Final Payday for Belpre Plant Workers

By: Cathleen Moxley Email
By: Cathleen Moxley Email

A plant that has provided local people with jobs for half a century closed its doors last week.

Tuesday afternoon employees who returned to the plant to pick up their last pay check.

Harlen Colvin started working at the plant in 1988 when International Converter took over.

And Tuesday was payday, which should have been a good day.

"It's a good plant to work at," Colvin said.

But he doesn't work there anymore, and neither do 56 others who all lost their jobs when the plant closed last week.

"I was their main man. I was a fork-truck driver in the back. I kept the place running," Larry Brandeberry, a former plant worker, said.

Brandeberry was just months away from celebrating 40 years at the plant.

"I spent over two thirds of my life here for these people, and I got me quite a Christmas present that I received," he said.

So now with the factory's doors closing for good, 57 unemployed people are all asking themselves the same question, "what now?"

"Now I'll have to draw me up a resume and go looking for a job," Colvin said.

"I'm looking at going back to school right now because the only thing I'm qualified for is factory work, and there just isn't anything out there right now," Kelly Lee said.

"I will probably look at taking early retirement," Brandeberry said.

Human resources director, Jo LeMoine, said the company has brought in work force development teams on a weekly basis to help employees find other jobs.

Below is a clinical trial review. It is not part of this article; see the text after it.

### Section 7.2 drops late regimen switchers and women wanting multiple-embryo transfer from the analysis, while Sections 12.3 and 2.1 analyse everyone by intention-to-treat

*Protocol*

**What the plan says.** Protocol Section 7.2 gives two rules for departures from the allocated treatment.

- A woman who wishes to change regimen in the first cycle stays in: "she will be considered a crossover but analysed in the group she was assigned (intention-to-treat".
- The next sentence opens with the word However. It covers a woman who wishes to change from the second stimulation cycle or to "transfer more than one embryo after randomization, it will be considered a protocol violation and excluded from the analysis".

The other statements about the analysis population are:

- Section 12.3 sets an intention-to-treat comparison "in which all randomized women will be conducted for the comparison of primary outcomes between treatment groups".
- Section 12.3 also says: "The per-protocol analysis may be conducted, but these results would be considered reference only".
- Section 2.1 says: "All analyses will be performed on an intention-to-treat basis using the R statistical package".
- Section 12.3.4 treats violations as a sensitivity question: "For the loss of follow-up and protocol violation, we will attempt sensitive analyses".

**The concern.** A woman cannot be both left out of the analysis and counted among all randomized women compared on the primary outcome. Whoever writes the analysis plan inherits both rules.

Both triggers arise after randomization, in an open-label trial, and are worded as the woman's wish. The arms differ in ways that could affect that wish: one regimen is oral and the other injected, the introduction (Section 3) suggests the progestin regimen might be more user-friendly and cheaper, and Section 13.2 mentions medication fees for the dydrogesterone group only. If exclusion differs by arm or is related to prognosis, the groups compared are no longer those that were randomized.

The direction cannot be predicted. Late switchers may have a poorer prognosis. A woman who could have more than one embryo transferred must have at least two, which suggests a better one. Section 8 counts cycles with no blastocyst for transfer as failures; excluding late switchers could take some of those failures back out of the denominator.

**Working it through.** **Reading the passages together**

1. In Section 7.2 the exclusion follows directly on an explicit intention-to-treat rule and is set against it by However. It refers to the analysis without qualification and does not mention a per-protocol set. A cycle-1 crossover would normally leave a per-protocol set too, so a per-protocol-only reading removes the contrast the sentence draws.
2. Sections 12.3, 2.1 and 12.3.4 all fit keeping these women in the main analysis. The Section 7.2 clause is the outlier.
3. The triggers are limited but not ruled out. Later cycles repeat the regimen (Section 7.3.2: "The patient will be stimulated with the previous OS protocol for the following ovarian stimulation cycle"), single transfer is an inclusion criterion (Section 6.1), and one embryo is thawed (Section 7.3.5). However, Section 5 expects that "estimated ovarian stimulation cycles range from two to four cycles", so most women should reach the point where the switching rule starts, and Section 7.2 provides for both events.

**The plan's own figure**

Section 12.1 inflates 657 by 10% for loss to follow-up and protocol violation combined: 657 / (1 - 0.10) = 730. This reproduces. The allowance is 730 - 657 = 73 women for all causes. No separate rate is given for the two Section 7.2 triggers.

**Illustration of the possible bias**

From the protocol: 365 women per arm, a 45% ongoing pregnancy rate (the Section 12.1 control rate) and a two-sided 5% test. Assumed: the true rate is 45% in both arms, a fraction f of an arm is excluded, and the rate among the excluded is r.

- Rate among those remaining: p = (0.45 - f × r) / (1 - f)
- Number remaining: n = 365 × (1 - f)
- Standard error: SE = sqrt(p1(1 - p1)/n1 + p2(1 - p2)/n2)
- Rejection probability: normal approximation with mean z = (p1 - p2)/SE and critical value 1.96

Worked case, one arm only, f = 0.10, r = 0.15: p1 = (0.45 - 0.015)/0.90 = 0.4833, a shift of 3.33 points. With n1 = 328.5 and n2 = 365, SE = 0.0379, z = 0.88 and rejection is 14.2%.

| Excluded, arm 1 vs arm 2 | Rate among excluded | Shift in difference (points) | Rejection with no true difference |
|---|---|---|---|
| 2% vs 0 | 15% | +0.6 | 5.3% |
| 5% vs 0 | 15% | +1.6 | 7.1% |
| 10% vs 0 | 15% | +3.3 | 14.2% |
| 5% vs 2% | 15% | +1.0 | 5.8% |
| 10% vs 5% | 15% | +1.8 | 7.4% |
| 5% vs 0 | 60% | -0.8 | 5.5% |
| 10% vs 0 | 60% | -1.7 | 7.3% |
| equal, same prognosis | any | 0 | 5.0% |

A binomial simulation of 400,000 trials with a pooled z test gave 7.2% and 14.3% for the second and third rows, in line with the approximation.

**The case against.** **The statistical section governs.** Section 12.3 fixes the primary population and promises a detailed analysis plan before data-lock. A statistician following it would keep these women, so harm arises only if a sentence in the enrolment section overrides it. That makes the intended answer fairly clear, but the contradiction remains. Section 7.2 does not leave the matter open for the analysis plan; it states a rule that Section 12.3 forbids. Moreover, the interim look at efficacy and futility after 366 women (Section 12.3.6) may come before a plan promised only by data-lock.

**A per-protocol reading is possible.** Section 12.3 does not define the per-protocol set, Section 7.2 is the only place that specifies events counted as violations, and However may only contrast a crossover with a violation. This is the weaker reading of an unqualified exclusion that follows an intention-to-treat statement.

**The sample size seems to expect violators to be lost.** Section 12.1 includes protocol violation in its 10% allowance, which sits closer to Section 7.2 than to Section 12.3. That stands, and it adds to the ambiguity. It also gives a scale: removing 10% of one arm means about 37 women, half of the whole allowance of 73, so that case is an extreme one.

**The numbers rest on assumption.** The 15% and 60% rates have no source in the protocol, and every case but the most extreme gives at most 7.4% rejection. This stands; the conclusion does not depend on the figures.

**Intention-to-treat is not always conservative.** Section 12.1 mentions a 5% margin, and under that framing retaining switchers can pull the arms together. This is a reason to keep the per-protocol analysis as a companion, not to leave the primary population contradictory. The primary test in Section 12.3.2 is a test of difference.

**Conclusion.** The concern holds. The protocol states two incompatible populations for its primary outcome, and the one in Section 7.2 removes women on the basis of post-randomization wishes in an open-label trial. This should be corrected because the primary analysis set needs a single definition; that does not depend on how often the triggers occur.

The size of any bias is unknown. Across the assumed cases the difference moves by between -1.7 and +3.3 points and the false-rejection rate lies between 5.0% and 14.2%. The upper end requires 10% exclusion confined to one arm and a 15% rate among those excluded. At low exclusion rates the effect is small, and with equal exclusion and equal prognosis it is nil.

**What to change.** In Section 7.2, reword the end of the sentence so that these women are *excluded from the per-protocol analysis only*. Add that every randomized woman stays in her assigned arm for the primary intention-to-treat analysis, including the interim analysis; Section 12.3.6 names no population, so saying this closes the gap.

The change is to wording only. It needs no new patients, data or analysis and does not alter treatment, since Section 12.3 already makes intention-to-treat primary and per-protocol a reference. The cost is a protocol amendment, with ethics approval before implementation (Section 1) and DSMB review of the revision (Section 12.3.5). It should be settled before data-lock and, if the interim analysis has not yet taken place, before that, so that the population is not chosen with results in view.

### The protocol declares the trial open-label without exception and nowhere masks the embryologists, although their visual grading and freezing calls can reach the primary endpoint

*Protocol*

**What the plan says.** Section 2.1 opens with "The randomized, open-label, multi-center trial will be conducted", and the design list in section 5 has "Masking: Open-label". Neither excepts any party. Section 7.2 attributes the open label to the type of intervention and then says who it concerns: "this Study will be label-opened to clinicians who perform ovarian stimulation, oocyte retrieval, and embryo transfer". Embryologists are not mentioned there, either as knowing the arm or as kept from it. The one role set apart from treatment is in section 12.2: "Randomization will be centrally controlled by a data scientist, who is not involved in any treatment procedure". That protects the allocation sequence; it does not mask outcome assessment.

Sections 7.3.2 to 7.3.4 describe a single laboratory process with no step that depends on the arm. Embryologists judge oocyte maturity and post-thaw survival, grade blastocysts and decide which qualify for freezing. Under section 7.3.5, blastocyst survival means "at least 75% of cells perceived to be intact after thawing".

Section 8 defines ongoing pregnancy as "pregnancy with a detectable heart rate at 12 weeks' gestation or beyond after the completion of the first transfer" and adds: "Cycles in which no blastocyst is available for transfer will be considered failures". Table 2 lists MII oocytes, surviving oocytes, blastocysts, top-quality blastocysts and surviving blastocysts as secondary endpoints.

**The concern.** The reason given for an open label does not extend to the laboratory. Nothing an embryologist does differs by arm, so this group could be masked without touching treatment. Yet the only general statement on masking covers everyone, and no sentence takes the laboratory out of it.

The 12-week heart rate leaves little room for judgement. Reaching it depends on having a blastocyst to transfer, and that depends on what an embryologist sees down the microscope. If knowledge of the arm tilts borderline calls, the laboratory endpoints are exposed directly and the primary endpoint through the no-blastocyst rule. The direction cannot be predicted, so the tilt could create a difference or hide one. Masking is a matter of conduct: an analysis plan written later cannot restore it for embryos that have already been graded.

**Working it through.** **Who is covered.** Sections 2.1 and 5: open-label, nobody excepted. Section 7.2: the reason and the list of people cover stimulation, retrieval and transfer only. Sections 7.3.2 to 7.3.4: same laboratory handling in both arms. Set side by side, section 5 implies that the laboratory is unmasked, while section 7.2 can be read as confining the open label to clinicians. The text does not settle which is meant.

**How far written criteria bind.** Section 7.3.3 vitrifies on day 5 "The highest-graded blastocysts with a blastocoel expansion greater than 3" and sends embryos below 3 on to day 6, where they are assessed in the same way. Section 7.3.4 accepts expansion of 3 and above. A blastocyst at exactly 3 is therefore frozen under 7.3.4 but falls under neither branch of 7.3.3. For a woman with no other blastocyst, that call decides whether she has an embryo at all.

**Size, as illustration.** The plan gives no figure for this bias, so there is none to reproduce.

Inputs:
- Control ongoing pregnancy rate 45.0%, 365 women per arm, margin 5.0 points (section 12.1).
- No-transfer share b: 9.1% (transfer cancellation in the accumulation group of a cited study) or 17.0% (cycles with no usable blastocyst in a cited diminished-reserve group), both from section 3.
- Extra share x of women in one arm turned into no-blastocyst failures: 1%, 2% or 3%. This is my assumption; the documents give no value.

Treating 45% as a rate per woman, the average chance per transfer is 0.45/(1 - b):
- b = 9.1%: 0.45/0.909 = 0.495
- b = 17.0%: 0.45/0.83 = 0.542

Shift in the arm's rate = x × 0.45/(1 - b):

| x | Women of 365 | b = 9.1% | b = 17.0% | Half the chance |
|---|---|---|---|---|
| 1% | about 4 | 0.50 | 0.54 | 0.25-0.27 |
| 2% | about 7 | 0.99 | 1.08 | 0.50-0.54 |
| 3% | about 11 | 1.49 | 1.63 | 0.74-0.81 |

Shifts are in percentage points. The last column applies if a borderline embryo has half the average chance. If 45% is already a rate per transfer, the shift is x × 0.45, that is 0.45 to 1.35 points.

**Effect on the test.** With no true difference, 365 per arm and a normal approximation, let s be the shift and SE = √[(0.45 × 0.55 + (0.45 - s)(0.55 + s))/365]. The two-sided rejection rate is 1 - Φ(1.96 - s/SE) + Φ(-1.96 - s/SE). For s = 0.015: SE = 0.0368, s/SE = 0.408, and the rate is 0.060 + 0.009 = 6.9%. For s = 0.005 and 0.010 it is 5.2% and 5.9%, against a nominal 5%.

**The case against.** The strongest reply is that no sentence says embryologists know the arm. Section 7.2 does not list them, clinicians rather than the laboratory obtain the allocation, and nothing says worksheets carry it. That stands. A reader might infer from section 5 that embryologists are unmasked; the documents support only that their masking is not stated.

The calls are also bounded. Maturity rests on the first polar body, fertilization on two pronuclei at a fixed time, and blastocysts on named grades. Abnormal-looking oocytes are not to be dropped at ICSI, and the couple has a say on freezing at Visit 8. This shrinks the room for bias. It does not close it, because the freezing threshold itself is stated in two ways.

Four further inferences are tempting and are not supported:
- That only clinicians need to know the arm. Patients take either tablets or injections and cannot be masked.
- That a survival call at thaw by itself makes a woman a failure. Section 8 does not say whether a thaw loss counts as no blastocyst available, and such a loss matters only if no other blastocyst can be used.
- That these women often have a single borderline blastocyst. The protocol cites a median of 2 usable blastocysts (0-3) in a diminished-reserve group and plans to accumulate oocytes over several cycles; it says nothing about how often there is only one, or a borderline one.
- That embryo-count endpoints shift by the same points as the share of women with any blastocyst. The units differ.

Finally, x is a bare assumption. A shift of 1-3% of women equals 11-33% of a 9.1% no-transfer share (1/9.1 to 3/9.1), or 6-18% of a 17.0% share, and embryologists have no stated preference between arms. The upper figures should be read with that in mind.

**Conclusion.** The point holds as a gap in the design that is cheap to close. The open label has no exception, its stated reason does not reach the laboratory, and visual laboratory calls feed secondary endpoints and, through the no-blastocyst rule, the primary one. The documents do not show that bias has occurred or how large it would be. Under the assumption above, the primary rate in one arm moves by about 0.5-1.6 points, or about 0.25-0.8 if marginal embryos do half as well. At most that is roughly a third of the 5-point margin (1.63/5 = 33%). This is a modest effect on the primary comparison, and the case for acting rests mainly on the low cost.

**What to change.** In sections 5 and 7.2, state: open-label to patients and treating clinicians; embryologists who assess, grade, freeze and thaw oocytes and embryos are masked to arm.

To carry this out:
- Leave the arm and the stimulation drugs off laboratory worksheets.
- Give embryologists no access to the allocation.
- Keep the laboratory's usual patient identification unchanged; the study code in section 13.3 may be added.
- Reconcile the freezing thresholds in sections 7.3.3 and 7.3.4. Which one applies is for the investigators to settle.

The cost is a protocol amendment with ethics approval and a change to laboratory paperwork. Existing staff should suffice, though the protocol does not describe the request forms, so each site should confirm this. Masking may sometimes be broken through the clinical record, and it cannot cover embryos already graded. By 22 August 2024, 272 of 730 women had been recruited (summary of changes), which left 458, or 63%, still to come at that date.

International Converter does own another plant in Caldwell, Ohio with some available positions that these workers can apply for.

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  • by Was Location: Illinois on Dec 25, 2008 at 07:08 AM
    Trust me, all, Pat is way off base in this one. The union and the union alone took this plant down. If it were non-union it would still be open and would employ even more than the 56 they had. This is a shining example of what union supporters with their heads in the sand miss out on. There are companies with greedy incompetents at the top, it's true; however, this was not one of them. Four people at that plant shut that place down. You can't just blame the leadership of the union though...they were elected and supported by the rest. This is truly sad because they could have stopped it.
  • by Pat Location: Belpre on Dec 24, 2008 at 12:12 PM
    Why do the Top Dogs of these companies make millions of dollars a year and they dont know how to save a plant from shutting its doors. The problem starts at the top, why are they kept in place at the top if they can not fix the problem. All they care about is the big check they are getting. They dont care about the workers and their families. Thats the thing we are going to hear about more and more plants closing. The Government just bailed out the auto industry why would they not bail out the small factories that are closing. Because once again it starts at the top
  • by Was Location: Illinois on Dec 24, 2008 at 07:20 AM
    It didn't have to happen. They lost internal competition battles not one to the economy. To large extent they simply negotiated themselves out of jobs rather than being realistic and doing the right thing in contract fights over several years. They had the power to avoid this and did not do it.
  • by Kat Location: Vienna on Dec 23, 2008 at 07:37 PM
    It's only going to get worse. More and more, we're going to be hearing about more places just closing their doors or having massive layoffs.
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